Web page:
Reduced fat mass leads to improvements in plasma adipocytokine concentrations. Such adipose-derived molecules have direct effects on insulin signaling and substrate utilization (23, 33). Here we demonstrate reduced postintervention circulating leptin concentrations. Further to this, our data demonstrate that a state of leptin resistance existed in our older, obese, IGT cohort, shown by the lack of correlation between leptin and basal fat oxidation (Fig. 3). However, as a result of the exercise training interventions, leptin sensitivity was improved, particularly in the hypocaloric group (hypocaloric vs. eucaloric: r = 0.790, P = 0.005 vs. r = 0.579, P = 0.08), suggesting that exercise plus caloric restriction is required to increase fat oxidation via a leptin-mediated pathway in older, obese, IGT individuals. Leptin has been shown to upregulate fat oxidation via an AMP-activated protein kinase-related pathway (23). Other data also indicate that leptin fails to upregulate fat oxidation in obese humans compared with age- and gender-matched lean individuals, providing further evidence of a defect in leptin signaling in obesity (34). To our knowledge, no data on the effects of exercise training on leptin-induced fat oxidation exist in older obese IGT humans; however, it has been shown that an exercise training regime can upregulate acetyl-CoA carboxylase activity (a leptin-sensitive enzyme) and fat oxidation in lean, middle-aged individuals (31). These observations suggest a direction for future work. In this study, we demonstrate that the change in circulating leptin is related to the improvement in IMCL. This is of particular mechanistic interest, because the improvement in leptin sensitivity as a result of the lifestyle intervention may upregulate AMPK-related fat oxidation pathways, increasing intramuscular lipid utilization. Adiponectin is another adipocytokine implicated with insulin sensitivity and substrate oxidation. Analysis showed no effect of exercise or caloric consumption upon circulating plasma adiponectin. This finding strengthens the evidence that changes in plasma leptin concentrations as a result of diet and exercise are involved in the changes in levels of intramyocellular lipid and basal fat oxidation. However, the currently available data on exercise training, diet, and adiponectin, although limited, are quite conflicting (1, 3, 28). This is an area that certainly warrants further investigation when considering adiponectin's potential effect on substrate utilization and insulin sensitivity (37, 41).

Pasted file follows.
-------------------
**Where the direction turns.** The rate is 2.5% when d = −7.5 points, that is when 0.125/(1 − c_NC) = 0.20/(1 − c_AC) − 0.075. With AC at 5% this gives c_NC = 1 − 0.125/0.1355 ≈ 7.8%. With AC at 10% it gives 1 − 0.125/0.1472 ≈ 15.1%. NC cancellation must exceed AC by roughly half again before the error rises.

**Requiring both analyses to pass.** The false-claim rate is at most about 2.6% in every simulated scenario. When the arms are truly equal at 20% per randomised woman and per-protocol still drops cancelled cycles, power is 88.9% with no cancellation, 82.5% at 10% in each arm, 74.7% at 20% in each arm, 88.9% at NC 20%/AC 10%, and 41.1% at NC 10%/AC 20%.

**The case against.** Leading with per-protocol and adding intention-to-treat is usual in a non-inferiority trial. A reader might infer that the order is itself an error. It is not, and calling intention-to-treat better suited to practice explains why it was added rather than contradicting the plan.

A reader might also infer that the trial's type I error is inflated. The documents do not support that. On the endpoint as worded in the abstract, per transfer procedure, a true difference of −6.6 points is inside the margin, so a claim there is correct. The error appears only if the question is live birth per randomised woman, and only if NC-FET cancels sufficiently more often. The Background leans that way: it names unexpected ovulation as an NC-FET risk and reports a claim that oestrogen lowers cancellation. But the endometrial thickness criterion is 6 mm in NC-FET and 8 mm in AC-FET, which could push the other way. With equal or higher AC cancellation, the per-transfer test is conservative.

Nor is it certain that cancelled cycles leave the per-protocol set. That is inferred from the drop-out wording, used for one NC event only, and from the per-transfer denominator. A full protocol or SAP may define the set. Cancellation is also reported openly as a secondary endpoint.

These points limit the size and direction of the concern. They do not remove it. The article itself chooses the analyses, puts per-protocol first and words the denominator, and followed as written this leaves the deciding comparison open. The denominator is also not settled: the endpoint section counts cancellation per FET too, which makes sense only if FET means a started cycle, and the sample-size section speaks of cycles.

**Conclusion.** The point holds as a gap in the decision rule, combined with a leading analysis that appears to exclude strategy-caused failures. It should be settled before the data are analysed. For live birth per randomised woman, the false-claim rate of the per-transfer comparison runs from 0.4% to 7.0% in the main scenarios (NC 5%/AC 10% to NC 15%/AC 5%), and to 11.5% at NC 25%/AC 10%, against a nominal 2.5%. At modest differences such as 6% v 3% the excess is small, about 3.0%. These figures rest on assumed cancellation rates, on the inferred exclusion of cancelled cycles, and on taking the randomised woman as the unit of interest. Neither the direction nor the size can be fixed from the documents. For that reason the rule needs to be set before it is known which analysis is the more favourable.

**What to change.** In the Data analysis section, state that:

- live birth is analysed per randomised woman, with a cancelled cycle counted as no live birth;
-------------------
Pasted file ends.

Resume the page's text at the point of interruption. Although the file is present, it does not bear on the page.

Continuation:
A limitation of the present study is that we did not study a hypocaloric nonexercising group. This would further control the study by isolating the effects of weight loss per se on the measured metabolic variables. Additionally, the majority of the volunteers were women, and the small number of men recruited precluded any sex-difference analyses. Although subjects were postmenopausal, which would rule out the effects of estrogen on body composition and substrate metabolism, sex differences have been reported with leptin responses and action (6). Future work should attempt to establish potential sex differences in aging to ascertain optimal sex-specific lifestyle interventions. Despite this, clear improvements in body composition, insulin sensitivity, and basal fat metabolism were seen, factors that are of great importance to an old, obese, IGT group in reducing their risk of developing cardiovascular disease. In addition, weight loss was not associated with loss of fat-free mass, suggesting that regular aerobic exercise may have a beneficial impact on the state of sarcopenia and osteopenia that develops in such age groups. Maintaining metabolic function and mobility via the preservation of muscular and skeletal strength is of particular importance to an older, obese group; thus regular exercise prescription is sensible. In addition, it is important to note that 11 (3 eucaloric, 8 hypocaloric) of the 23 volunteers were no longer classified as IGT (fasting plasma glucose > 5.6 mmol/l) following the intervention. Fasting plasma glucose is a strong predictor of diabetes progression, and so, this study shows that just 12 wk of lifestyle intervention is enough to greatly reduce disease risk in older, obese individuals, and to normalize glucose tolerance in ∼50% of participants.
The major take-home message of this study is that regular moderate-intensity aerobic exercise is the driving force behind improvements in insulin sensitivity when older, obese, and previously sedentary IGT individuals follow an exercise and diet regime. Despite greater changes in body composition following a calorie-restricted exercise intervention, such changes did not extrapolate to greater changes in insulin sensitivity compared with a eucaloric exercise intervention. The loss of body fat mass in addition to the maintenance of fat-free mass is of importance to older cohorts. Such changes were demonstrated in this study. We also document that older, obese, IGT individuals exhibit leptin resistance with respect to basal fat oxidation, and that exercise training improves leptin sensitivity independent of caloric intake. This is a novel insight into the understanding of the onset of metabolic disease in obese sedentary groups. Further work in this area is warranted to identify the mechanistic pathways.
This research was supported by National Institute on Aging Grant AG-12834 (to J. P. Kirwan) and General Clinical Research Center Grants MO1 RR-10732, RR-00080, and RR-018390.
The authors thank the volunteers for their outstanding dedication and effort. We acknowledge the nursing/dietary staff of the General Clinical Research Center and the technical/engineering staff and students who helped with the implementation of the study and assisted with data collection.
The costs of publication of this article were defrayed in part by the payment of page charges. The article must therefore be hereby marked “advertisement” in accordance with 18 U.S.C. Section 1734 solely to indicate this fact.
- Copyright © 2008 the American Physiological Society